Tuesday, August 23, 2011

Are We Just Too Big To Be A Cycling Nation?

Last week I had an interesting conversation with Dan, one of the fantastic reps we have come in to the shop where I work. We talked about a lot of things, but it was the subject of commuting that grabbed my attention.
It's a big, big country!
Dan has a territory to cover with his job that doesn't allow for "commuting by bicycle" much. And obviously, doing work in a multi-state territory is going to require an expedient way to get from one retail shop to another. At least for face-to-face relations.

But what about folks that live in cities? Well, even then you run into obstacles. Dan had a great example where a couple, strapped for employment, had to find jobs in different cities, which made for a decision to live in a town in between the two jobs. The distance is too great to make cycling a practical choice for them. And then there are cities where folks live so far away from the employment centers that traveling by bicycle would just consume too much time.

Are we just too big of a country to be a commute by bicycle nation?

I think it is a fair question. The way this country grew up, with its vastness and open lands being plentiful, it lent itself to "spreading out", as opposed to the close, centralized villages and towns that are common in older countries. The "spreading out" of America is still happening. Just look where towns and cities grow. It is at the fringes, mostly, while at the center, things decay.

Doing Things By Bicycle
Of course, there are exceptions. Portland, Minneapolis, and even my local communities are making strides to revitalize the metro-centers and install bicycle infrastructure that promotes doing things by bicycle.

Doing things by bicycle in communities is great, but "commuting to work" by bicycle is where things seem to get more difficult.  Distances to employers seems to be a great factor in why folks don't, or won't commute by bicycle. Is this a detriment to doing any commuting by bicycle for most folks? I don't think it has to be.

Obviously, where there is a will, there is a way. Dan, for instance, travels to bigger cities, then uses a bicycle to visit different clients in that city. Another blogger I know used trains and bicycles in his commute on the west coast. Maybe we should start thinking more in terms of "hybrid-commuting". Maybe using a combination of bicycles with other forms of mass transit, or commuting partially by vehicle.

Whatever it is, cycling will have to be seen as being something practical, useful, and smart before it is seen a "cycling as we cyclists know it". In other words, to get these folks commuting, at least in part, by bicycle, there will have to be some economic/cultural incentive. Just expecting everyone to be "bitten by the bug" is a bit too utopian.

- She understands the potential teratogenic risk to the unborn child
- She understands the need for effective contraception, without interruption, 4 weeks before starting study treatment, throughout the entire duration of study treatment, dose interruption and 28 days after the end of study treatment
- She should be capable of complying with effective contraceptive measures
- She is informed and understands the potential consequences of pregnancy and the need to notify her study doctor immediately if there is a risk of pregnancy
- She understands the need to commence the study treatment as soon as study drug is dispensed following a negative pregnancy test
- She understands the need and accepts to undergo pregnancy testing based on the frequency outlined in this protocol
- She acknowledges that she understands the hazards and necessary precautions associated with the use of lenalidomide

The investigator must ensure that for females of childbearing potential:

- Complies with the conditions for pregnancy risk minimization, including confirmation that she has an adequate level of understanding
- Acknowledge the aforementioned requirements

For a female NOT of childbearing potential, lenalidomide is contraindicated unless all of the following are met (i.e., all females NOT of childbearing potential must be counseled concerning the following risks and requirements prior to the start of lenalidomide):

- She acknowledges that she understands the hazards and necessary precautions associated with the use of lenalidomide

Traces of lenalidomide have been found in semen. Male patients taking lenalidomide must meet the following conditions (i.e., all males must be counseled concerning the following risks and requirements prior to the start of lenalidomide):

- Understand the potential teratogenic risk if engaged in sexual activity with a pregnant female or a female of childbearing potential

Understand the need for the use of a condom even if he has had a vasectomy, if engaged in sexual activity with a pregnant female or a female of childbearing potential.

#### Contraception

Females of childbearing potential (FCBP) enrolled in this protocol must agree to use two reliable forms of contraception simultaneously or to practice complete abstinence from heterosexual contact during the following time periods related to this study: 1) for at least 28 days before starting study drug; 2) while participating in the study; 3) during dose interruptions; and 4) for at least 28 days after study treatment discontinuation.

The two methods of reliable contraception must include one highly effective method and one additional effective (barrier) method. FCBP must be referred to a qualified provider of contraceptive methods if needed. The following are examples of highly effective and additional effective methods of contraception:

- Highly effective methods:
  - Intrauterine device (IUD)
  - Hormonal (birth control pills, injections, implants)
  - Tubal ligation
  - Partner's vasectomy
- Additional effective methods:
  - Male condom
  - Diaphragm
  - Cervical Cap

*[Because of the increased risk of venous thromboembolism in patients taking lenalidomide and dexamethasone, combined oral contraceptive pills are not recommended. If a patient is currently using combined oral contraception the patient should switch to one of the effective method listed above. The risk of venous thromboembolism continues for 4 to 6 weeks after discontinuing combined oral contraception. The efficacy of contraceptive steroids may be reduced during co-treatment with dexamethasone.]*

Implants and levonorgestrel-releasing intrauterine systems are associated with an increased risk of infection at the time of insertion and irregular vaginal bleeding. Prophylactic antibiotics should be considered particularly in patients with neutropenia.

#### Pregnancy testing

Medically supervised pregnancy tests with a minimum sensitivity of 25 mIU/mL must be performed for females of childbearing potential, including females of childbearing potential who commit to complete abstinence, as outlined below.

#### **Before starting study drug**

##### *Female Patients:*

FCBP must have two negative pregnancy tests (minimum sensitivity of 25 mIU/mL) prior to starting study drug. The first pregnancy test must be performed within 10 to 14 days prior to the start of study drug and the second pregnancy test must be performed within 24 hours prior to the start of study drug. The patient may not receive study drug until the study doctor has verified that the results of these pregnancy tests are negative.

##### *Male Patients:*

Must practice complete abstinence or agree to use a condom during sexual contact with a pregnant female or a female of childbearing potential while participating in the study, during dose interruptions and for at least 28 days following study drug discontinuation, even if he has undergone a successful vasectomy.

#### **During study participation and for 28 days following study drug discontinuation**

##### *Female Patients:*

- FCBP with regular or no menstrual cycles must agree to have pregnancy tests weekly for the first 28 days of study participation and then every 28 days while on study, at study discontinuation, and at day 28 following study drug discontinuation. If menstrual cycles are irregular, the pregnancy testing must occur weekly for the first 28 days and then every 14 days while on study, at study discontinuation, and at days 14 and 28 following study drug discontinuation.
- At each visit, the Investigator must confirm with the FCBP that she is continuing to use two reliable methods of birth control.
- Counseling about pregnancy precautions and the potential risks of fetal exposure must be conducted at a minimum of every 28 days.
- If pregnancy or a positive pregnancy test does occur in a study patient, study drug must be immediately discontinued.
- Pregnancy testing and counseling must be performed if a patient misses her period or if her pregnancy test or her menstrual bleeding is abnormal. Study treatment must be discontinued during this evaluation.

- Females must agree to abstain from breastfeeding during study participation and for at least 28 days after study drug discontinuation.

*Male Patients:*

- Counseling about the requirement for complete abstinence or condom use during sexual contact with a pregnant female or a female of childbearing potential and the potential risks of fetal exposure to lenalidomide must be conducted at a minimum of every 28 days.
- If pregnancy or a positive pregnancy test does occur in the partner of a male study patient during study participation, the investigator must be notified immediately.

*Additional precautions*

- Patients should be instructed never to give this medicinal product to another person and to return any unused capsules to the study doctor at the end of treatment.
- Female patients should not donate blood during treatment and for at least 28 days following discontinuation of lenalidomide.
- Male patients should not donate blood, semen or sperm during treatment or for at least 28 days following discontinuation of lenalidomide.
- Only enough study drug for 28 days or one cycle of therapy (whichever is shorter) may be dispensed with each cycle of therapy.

This country just doesn't cotton to dreams without a consideration to its harsh realities.


bicycletorch said...

Here in the twin cities, there are a few places where you can rent bike lockers, placed at various locations around the metro, from Metro Transit. The idea being you can ride to the locker, store your bike and hop on a bus for the rest of the ride. Just one form of hybrid commuting that I don't think a lot of people think about. Evviva bicicletta!

Boz said...

Living in Duluth near the lake and working over the hill, I would dive half way to work, then ride the rest of the way. Having a 12 mile commute that was 90% uphill was a tough way to start the day...

Tim S. said...

My answer to your question is hopefully not. We may never be dense enough to be majority cycling, but hopefully we can continue to see an uptick in bike/walk/public transit and a decrease in auto miles.


Scott Loveless said...

I think there are some significant problems in rural America, and I'm fairly convinced that aside from distance many of those problems are a matter of perception. I have an example:

My parents live in a small town in the delta region of Arkansas. It's flat. Really flat. Between all the little towns the roads often go on in a straight line for miles. Most of the little factories that used to sustain these towns have closed and many folks have found that it's impossible to sell a house in a place where there's no work. So they drive 20 or 30 miles each way to get to a job. Impractical for bike commuting.

But with wages stagnant and gas prices volatile, I'd expect to see people on bikes for their local errands. After all, it's flat. This last June, while visiting Mom and Dad, the only people I saw on bikes were a couple kids with their BMXes.

Little towns with little traffic and wide streets, people know each other and tend to be polite, and no hills. It's really, really flat there. The bicycle seems glaringly obvious, yet no one rides. How do you solve that problem?

mw said...

the american dream of a big house and a big yard has created the sprawling landscape we have now. we need to get over the dream, or modify the dream. there should be massive benifits to living close to where you work.